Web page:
Archive 2008 - 2019

Risk vs Reward - Increasing the Divide

by Peter Liffiton, P.E.


When investing, and for that matter in life, there is a concept that the more risk you are willing to take the greater the reward.  For mountain climbers this means taking the hardest climbs to see the world from the very top.  When investing, more risk might mean buying a stock that pays a big dividend, but risking that the company may lower the dividend or even go out of business.  Low risk in investing is like buying a ten-year maturity US Treasury bond that will only pay 2.48% a year, but will never go out of business.

This risk/reward concept is further dividing investors between those who can afford to take more risk (read "wealthy" people) and those who have funds to invest but cannot afford to take more risk (read "the middle class"). 

The risks in the market are surely higher than in past decades.  When companies that previously seemed invincible lose over ¾ of their value (see General Electric moving from $41 per share in 2007 to $7 per share in 2009) the risk side of the equation grows to perilous levels.  Those who could afford to risk it bought GE at $7 and doubled their money in less than a year.  Those who couldn't afford the risk bought US Treasuries and earned from 3-4%.  So the divide between the "wealthy" and the "middle class" continues to grow.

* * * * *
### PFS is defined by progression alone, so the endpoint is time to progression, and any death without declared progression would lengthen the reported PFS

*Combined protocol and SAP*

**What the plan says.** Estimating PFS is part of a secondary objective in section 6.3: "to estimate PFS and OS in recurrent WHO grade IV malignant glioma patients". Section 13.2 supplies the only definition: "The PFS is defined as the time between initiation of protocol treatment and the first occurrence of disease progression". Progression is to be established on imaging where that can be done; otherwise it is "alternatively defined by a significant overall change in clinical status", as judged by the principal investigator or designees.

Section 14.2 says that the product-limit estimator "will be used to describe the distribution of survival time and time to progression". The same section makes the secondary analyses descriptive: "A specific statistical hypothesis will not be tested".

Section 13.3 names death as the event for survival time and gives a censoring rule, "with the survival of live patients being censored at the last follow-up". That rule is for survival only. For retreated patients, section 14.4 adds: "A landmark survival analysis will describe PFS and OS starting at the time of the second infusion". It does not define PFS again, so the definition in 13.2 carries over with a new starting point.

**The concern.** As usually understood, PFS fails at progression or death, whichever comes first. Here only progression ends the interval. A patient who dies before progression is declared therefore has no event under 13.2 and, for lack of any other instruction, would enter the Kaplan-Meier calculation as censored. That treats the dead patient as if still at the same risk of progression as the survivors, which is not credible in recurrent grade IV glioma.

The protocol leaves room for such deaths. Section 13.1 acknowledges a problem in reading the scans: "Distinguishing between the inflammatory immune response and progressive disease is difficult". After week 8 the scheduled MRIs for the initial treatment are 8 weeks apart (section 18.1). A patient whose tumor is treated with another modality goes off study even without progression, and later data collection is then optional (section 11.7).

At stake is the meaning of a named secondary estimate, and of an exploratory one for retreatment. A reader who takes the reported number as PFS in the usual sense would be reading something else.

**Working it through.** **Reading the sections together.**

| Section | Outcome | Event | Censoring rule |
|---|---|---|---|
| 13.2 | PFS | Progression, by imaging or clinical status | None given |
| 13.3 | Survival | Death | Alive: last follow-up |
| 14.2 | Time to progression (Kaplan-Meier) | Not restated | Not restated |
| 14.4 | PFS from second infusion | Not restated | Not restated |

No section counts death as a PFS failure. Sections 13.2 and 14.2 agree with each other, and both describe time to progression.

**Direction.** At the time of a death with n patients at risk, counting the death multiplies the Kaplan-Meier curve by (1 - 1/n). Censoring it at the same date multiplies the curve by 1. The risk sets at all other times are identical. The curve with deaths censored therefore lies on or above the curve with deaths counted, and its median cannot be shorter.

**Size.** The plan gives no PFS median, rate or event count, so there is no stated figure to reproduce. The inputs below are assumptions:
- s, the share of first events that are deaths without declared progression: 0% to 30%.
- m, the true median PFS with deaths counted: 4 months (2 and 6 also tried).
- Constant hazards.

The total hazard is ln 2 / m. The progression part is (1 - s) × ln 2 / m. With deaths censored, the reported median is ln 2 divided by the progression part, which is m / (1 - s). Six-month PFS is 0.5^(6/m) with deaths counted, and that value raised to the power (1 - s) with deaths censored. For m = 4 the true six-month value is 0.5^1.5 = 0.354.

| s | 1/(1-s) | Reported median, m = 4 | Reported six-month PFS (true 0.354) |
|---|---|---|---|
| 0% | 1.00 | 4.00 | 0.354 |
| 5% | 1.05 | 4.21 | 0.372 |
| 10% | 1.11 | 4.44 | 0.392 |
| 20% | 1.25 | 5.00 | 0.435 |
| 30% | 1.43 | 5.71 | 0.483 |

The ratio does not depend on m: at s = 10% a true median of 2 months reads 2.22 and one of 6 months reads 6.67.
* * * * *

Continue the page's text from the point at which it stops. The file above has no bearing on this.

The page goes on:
Some theorists try to put buying a house into this same risk/reward concept, but it just isn't valid.  Buying a house for most people is not simply an investment; it is a place to live, a home.  Even when bought as an investment, it should be seen as a very, very long term investment subject to ups and downs but, over the long term, mostly up or at least even.  One buys a house in lieu of renting, and renting is certainly not an investment; it is simply an expense.  Traditionally, buying a house was less expensive and a better financial decision than renting.  In today's economic climate, however, that traditional advice is being called into question.